In a statement emailed to Automotive News, Berry asserted his group’s innocence against the allegations and accused agency staff of being motivated by political agendas.
“Fortunately, we had an outstanding insurance partner which not only defended us but encouraged early in the process to not allow for the 7-figure ‘settlement’ the FTC sought in lieu of filing the complaint,” Berry wrote. “Even though we had prevailed on every meaningful charge the FTC alleged our carrier agreed to make a payment of gesture just to end the madness.”
He also spoke out against Congress’ efforts to restore the FTC’s powers to disgorge businesses accused of wrongdoing to disperse directly to consumers.
“We are no longer in business, our stores are shuttered and the small communities … are affected,” Berry said. “I would encourage every dealer and small business to contact their congressional and senate representatives to urge them not to grant the FTC the powers they seek. As you can see — in the wrong staff’s hands they can erase a life’s work.”
Meanwhile, Congress is working on returning those powers to the FTC. The Democratic-controlled House voted 221-205 on July 20 to pass the Consumer Protection and Recovery Act, which authorizes the FTC to go to court to seek financial redress from businesses that engage in “unlawful commercial practices such as false advertising, consumer fraud and anticompetitive conduct,” according to the bill’s summary.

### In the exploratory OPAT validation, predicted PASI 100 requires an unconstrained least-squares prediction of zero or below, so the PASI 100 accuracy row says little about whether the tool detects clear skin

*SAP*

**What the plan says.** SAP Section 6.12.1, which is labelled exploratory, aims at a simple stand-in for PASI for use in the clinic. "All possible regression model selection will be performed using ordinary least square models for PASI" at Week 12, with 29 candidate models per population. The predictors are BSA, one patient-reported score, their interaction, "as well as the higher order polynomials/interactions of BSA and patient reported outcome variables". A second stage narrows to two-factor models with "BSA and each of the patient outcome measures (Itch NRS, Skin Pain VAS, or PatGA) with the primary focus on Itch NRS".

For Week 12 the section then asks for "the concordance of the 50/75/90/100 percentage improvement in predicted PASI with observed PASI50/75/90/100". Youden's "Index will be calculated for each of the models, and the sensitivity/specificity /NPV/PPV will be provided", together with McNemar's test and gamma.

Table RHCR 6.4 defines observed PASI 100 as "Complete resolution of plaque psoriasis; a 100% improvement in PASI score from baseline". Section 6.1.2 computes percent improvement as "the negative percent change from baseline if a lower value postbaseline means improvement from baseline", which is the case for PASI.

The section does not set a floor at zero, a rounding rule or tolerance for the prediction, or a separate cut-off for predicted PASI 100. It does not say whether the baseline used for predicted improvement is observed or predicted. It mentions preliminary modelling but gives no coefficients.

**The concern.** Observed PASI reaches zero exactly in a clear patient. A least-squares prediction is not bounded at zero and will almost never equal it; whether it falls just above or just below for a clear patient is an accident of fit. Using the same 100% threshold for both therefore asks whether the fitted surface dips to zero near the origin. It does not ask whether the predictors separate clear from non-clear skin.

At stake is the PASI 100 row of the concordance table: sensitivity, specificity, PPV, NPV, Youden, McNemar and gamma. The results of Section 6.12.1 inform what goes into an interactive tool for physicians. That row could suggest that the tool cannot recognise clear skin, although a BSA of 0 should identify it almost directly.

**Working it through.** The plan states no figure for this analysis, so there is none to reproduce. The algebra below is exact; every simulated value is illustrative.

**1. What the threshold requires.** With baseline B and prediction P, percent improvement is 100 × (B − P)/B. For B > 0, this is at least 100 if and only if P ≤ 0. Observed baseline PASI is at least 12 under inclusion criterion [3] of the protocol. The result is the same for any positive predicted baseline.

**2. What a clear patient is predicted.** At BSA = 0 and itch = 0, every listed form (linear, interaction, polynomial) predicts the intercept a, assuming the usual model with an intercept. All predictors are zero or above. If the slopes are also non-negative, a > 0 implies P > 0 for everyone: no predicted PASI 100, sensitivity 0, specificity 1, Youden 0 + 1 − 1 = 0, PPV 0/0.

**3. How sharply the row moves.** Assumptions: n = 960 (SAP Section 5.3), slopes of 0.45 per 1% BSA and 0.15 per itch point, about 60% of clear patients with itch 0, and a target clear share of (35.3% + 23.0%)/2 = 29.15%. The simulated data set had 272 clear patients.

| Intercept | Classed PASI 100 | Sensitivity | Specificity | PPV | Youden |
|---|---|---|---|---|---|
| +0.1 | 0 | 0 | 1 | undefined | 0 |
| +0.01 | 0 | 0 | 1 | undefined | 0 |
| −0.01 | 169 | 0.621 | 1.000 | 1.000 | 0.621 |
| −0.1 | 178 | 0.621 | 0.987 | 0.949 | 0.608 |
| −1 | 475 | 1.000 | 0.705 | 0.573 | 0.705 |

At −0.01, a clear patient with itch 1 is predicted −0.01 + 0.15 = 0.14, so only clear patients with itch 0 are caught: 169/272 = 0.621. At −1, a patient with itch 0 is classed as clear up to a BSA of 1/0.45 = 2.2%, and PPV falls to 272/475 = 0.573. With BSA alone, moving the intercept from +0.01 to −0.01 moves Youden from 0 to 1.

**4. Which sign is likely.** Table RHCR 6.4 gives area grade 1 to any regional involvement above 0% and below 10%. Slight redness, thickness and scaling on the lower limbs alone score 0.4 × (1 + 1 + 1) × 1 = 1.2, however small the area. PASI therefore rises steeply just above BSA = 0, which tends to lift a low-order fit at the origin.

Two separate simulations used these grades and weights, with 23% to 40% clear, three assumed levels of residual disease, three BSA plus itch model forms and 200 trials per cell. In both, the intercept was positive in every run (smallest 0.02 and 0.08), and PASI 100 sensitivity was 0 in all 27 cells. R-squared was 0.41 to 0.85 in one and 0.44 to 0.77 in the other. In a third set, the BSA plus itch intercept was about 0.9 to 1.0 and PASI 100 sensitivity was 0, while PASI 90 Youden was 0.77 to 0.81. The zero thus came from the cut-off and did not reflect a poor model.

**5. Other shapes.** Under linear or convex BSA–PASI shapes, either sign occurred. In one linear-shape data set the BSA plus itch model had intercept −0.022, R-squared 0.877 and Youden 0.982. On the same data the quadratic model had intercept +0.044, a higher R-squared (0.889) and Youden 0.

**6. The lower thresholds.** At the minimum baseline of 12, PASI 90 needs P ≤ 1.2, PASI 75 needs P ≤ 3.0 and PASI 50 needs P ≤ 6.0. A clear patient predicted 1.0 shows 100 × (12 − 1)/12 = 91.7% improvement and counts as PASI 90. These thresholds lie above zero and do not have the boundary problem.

In her statement, Slaughter said the charges against Tate were “eerily similar” to consumer mistreatment that occurred during the financial crisis.
“This is exactly the type of pernicious conduct targeting a community that has already suffered generations of economic injustice that the FTC should be pursuing,” Slaughter said. “The consumers targeted with this scheme were from a population that is not only presently but also historically oppressed.”
Audrey LaForest contributed to this report.